For a more affordable lunch, look for an Ippudo noodle shop. Often touted as offering the best ramen in Tokyo, this casual chain is easy to overlook among the thousands of noodle restaurants, but Ippudo stands out. The traditional atmosphere may seem intimidating, but Ippudo offers English menus and friendly staff eager to please. Try the classic ramen Shiromaju Motaoaji with its soba noodles and white broth if you prefer something on the lighter side, or the famous pork dumplings with ramen if you need a few extra calories to keep you going.

Afternoon: Hit the Museums

Tokyo has so many museums that it’s impossible to see them all on your first trip, but the Edo-Tokyo Museum should be at the top of your list.

The Edo-Tokyo Museum details the history of Tokyo during the Edo period between 1603 and 1868. Its exhibits are quite diverse and include historic artifacts and interactive models. There’s even a full-sized replica of the Nakamura-za Kabuki Theater façade.

The Samurai Museum is another Tokyo gem. English tours run throughout the day and tour guides are informative and helpful. Plus, if you visit in the afternoon, you may witness a Samurai demonstration. Exhibits include artifacts from costumes to armor. Best of all, you can dress in Samurai garb for a photo op, which is sure to impress your friends back home!

Other top museums in Tokyo include the Tokyo National Museum, the Mori Art Museum, and the National Museum of Nature and Science.

Edo-Tokyo Museum
Interior of the Edo-Tokyo Museum, established in 1993.

Late Afternoon: Browse the Shops

There’s no shortage of shops in Tokyo. From offbeat fashion to vintage clothes and from traditional crafts to designer jewelry, Tokyo has it all. Even if you can’t afford to splurge, the affluent Ginza shopping district is worth the trip. It features posh boutiques, department stores, and avant-garde offerings. For instance, Itōya is a nine-story stationary shop brimming with visual art supplies, Italian leather goods, and luxury fountain pens. For arts and crafts, stop at Takumi for elegant folk crafts, textiles, and Japanese ceramics.

The heart of Tokyo’s youth culture, Shibuya harbors trendy shops with cheap apparel. Shibuya 109 is a cylindrical tower you can’t miss. It houses dozens of boutiques with competing soundtracks and styles. As long as you’re on the petite side, you can find one-of-a-kind fashions at Shibuya 109 designed to stand out.

Other great shopping districts include Shimo-Kitazawa, Dankanyama, and Shinjuku.

Dinnertime: Savor a World-Class Meal

You don’t have to travel far to find a Michelin Star restaurant in Tokyo. Kanda, Sukiyabashi Jiro, and Quintessence have retained the highest three-star rating since 2007. Other great options include Amamoto sushi bar, Miyasaka, and Ginya tempura restaurant.

After a long day, you may want to grab takeout and head back to your hotel. Priya Indian Cuisine in Shibuya is a wonderful restaurant for both dining in and carrying out. Choose from a variety of curries, vegetarian dishes, and tandoori.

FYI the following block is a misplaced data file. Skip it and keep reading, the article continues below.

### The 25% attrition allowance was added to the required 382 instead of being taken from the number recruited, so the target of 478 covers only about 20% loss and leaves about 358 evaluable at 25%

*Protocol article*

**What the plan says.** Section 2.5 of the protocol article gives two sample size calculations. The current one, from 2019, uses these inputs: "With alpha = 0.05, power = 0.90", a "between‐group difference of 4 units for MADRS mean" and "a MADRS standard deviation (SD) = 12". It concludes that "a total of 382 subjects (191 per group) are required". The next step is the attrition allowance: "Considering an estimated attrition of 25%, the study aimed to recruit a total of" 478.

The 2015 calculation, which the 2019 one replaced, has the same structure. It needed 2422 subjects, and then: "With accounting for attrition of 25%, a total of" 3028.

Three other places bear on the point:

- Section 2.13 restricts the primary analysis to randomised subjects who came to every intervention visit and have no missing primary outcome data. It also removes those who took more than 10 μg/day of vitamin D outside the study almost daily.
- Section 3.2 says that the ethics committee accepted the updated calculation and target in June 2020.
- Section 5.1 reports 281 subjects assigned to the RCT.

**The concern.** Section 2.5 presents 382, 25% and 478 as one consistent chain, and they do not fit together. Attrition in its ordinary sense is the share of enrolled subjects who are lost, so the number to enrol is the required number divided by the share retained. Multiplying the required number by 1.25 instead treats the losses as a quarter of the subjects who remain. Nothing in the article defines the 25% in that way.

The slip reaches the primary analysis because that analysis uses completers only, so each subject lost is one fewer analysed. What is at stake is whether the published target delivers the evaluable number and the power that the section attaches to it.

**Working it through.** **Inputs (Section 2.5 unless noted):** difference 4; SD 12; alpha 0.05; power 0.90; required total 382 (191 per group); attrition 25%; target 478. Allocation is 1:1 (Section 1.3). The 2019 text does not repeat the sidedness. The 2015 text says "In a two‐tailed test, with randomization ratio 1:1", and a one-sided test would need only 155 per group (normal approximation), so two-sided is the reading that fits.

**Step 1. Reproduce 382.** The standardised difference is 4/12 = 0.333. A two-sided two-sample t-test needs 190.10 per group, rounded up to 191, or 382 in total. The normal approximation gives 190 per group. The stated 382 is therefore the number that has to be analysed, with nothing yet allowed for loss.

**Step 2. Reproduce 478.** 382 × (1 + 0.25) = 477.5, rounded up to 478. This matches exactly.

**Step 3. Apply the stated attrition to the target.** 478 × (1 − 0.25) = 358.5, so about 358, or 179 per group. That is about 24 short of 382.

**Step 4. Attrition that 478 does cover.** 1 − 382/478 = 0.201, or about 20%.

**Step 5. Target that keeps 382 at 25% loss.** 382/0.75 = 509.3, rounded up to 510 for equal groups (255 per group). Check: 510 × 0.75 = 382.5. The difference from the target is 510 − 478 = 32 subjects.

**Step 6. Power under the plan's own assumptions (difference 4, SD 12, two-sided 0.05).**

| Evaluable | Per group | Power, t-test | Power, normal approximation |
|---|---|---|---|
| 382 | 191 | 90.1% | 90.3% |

Late Night: Catch a Show

With hundreds of concert venues, Tokyo always has a live performance worth seeing. Keep in mind, however, that concerts in Tokyo start early around 7 or 8 p.m. and finish up by 10 p.m. Check out the Koenji neighborhood with its many resident musicians, who perform in spaces like Koenji High.

Prefer a musical? Shiki Theatre Company features Broadway favorites, including The Lion King and Aladdin.

Where to Stay in Tokyo

Since Tokyo is such a popular destination for business and leisure travelers, the capital city offers countless accommodations. Decide on your budget and choose from the best Tokyo hotels, hostels, and private rentals to plan the perfect trip.

Top Hotels

Recognizable hotel names abound in Tokyo, from The Ritz-Carlton, Tokyo to the ibis Tokyo Shinjuku. Upscale accommodations include Imperial Hotel Tokyo, Hilton Tokyo, and Conrad Tokyo, all of which offer unparalleled luxury.

Budget-minded travelers should consider Ryokan Sansuiso in the Gotanda district, Hotel Sunroute Plaza Shinjuku, or Tokyu Stay Shibuya. Note which district you would prefer to stay in and perform your hotel search accordingly.

Best Hostels

Save even more on your vacation to Japan by booking a room or bed in a hostel. Tokyo hostels offer dormitory-style rooms with communal living spaces and group activities, making them ideal for backpackers, solo travelers, and social couples.

Space Hostel Tokyo offers simple accommodations with shared toilets, shower room, kitchen, and dining area. Free Wi-Fi is available, and there’s a lovely rooftop lounge where you can relax at the end of the day.

Gotanda neighborhood in the Shinagawa ward of Tokyo.

Another affordable option is bAKpAK Tokyo Hostel, which is a 10-minute walk from Irya Station. Choose from a private room with en suite bathroom or a single bed in the mixed dorm. The hostel offers free snacks, coffee, and tea as well as safety lockers, a fully furnished guest kitchen, Wi-Fi, and a 24-hour café lounge.

K’s House Tokyo is a classic backpacker hostel in Kuramae, which is located away from Tokyo’s busy tourist areas. Enjoy the on-site international exchange, a friendly staff, and cozy communal spaces. Rooms at K’s House include dormitories, twin rooms with bunk beds, double rooms for couples, and family rooms. There’s also a five-person all-female dormitory for the ladies.

Other top-rated hostels include Tokyo Central Youth Hostel, Imano Tokyo Hostel, ARTnSHELTER, and Wise Owl Hostels Tokyo.

Coolest Private Rentals

If you’re traveling with family or a group of friends, or you just prefer more privacy, a private rental may be your best bet. Booking a private rental in Tokyo can give you access to the entire apartment, allowing you to feel more at home during your stay. Reserve a traditional Japanese-style home with its low tables and cushions, or a Western-style urban house with an artsy loft. No matter your preferences, Tokyo offers private accommodation rentals to match your tastes and budget.

Ready to take the trip of a lifetime? Plan and book the best Tokyo vacation ever, from accommodations and transportation to attractions and tours, right here at GoDoTrip.